Commenting on the decision, Carolyn Brown, employment partner and head of RSM Legal said: ‘The likelihood is that Uber will try to appeal the decision to the Court of Appeal which means their fight may not yet be over.
‘If Uber cannot get this decision overturned though, it will have a significant impact on their business model.
‘With control being a critical factor in the assessment of the taxi drivers’ working status but a key requirement for the service Uber provides, something may have to give.
‘Probably a more pressing concern for Uber though is the possible consequences it may have on their exposure to tax and National Insurance Contribution liabilities.
‘As it stands, Uber would not be obliged to pay employer NIC in respect of their drivers if they are self-employed. If they are workers though, they may be exposed to a significant NIC liability. There may also be a substantial VAT liability.’
The case was brought by a number of drivers, supported by the GMB Union and represented by Nigel Mackay, employment solicitor at law firm Leigh Day. He said: ‘We have always believed that the Employment Tribunal’s decision from last October was entirely correct in saying that our GMB member clients were entitled to workers’ right such as the minimum wage and holiday pay.
‘We now hope that Uber will accept this decision, rather than seeking pursuing appeals, so that we can swiftly return to the Employment Tribunal on behalf of our GMB member clients, for the Tribunal to decide the compensation that they are entitled to.”
Christopher Davies, professional support lawyer at law firm Gateley plc said: ‘In respect of worker status it should be emphasised that this does not mean that the Uber drivers are ‘employees’ with employee rights. They are not going to be able to claim unfair dismissal or redundancy pay.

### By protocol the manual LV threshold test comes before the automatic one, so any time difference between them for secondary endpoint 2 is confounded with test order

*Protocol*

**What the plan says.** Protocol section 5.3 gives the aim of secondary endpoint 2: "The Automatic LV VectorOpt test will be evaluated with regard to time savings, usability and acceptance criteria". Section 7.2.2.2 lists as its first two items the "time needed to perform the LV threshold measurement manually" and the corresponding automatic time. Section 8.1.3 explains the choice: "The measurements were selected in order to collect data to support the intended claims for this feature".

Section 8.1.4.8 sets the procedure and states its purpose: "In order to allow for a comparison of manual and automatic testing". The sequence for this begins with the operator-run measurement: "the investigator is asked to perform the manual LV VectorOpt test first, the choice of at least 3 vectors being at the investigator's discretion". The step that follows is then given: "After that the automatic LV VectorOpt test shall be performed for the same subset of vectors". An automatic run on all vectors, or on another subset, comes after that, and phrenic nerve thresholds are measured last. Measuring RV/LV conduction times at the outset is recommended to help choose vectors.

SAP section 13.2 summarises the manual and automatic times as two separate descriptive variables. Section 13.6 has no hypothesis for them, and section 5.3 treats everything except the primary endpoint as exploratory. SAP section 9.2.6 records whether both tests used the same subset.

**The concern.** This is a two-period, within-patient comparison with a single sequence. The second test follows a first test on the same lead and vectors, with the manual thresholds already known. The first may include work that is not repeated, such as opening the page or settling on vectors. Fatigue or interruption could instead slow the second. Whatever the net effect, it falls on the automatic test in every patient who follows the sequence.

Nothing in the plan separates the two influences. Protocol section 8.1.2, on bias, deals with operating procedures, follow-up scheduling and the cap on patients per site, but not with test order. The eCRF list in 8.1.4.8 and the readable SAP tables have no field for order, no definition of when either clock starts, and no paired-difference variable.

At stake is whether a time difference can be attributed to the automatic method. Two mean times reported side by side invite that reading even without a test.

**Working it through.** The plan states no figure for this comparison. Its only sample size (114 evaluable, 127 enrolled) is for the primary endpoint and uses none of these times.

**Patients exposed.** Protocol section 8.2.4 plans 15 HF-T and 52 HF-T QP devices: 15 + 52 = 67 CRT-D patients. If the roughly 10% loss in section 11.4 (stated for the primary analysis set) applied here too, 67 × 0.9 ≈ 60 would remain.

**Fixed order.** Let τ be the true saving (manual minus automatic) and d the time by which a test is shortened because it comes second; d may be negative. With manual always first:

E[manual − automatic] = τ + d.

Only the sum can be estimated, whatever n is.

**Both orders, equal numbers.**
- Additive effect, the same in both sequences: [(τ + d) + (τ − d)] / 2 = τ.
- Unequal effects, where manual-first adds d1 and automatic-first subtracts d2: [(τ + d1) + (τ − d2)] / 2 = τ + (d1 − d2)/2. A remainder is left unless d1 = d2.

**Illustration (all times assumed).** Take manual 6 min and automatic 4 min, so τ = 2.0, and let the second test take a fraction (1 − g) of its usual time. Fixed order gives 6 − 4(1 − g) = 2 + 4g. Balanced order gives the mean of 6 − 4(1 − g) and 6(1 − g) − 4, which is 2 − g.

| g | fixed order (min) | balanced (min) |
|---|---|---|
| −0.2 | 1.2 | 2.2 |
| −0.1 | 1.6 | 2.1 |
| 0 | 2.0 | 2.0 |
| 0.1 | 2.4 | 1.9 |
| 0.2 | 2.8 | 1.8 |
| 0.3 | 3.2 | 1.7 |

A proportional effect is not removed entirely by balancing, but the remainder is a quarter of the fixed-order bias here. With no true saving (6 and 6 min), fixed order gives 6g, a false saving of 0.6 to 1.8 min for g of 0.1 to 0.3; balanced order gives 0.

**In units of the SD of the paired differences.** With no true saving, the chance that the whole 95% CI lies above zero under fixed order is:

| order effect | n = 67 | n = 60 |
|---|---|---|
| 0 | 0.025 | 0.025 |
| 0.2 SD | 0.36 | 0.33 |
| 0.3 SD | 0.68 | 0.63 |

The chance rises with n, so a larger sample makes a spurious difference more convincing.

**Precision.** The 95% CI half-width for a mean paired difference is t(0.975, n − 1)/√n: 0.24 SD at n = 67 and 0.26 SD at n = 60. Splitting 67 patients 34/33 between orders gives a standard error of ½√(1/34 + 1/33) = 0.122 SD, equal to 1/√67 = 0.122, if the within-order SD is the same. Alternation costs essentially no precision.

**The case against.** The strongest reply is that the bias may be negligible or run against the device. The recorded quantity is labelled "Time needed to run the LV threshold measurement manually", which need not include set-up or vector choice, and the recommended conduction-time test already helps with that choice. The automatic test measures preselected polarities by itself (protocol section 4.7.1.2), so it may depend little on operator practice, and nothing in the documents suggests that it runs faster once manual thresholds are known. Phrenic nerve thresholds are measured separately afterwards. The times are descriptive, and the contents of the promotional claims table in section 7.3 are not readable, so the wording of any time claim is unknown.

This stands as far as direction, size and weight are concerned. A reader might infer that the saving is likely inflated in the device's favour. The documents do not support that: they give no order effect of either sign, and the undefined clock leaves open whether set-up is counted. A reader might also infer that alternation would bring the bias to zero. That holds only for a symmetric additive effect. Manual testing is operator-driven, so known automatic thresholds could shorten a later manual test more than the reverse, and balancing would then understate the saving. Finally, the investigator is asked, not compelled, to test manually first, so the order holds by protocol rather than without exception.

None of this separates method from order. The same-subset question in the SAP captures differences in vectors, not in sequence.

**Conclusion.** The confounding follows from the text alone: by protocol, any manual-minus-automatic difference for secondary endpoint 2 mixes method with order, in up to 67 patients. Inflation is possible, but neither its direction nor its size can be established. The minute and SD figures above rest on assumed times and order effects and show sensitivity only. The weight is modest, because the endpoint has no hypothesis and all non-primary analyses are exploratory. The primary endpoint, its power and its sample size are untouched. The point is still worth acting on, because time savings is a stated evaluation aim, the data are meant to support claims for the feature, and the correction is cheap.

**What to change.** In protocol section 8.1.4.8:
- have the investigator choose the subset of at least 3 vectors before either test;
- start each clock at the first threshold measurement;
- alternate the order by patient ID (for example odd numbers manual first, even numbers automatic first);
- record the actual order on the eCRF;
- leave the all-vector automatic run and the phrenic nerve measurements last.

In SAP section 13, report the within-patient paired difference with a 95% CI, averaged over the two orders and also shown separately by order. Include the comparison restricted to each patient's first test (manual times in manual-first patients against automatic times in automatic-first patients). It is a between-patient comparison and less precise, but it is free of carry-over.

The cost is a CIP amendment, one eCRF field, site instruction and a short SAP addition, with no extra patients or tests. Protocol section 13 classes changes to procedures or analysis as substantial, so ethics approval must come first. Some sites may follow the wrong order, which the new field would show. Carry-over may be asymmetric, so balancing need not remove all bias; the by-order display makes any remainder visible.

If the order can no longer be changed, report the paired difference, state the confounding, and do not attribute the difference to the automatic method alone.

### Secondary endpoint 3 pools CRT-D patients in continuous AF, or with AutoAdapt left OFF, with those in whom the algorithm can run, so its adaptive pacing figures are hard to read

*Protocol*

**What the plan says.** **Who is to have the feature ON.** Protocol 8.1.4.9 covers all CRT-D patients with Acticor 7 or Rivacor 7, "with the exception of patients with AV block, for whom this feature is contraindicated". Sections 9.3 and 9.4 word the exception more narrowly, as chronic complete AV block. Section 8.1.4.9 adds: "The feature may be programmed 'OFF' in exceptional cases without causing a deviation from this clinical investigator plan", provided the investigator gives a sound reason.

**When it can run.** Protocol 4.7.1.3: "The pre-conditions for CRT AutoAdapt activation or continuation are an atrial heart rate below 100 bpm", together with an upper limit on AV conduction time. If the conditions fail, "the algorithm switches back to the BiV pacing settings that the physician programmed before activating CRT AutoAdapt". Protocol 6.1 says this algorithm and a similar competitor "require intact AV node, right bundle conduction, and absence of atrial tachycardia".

‘A worker as opposed to an employee has no right to receive work and is under no obligation to carry out the work. However their worker status does mean that they will have certain protections.’
Contractor tax adviser Qdos Contractor is calling for greater clarity in legislation which dictates the employment status of the UK's two million independent contractors.
Despite Uber's appeal, their drivers will continue to receive holiday and sick pay, paid rest breaks and the national minimum wage - sitting somewhere between self-employment and employment.
Seb Maley, CEO of Qdos Contractor said: ‘The ruling emphasises the need for the simplification of employment law, so that workers and employers both know where they stand when it comes to the rights they are entitled to.
‘Uber drivers might well need basic employment rights, so today's ruling should be welcomed. That said, we cannot confuse gig economy workers with self-employed freelancers and contractors who, in the vast majority of cases do not need nor want such benefits.’
Employment Appeal Tribunal ruling on Uber B.V. and Others v Mr Y Aslam and Others: UKEAT/0056/17/DA issued 10 November 2017.
Uber Employment Tribunal ruling - Aslam and Farrar Case Nos: 2202550/2015 & Others [Issued 28 October 2016]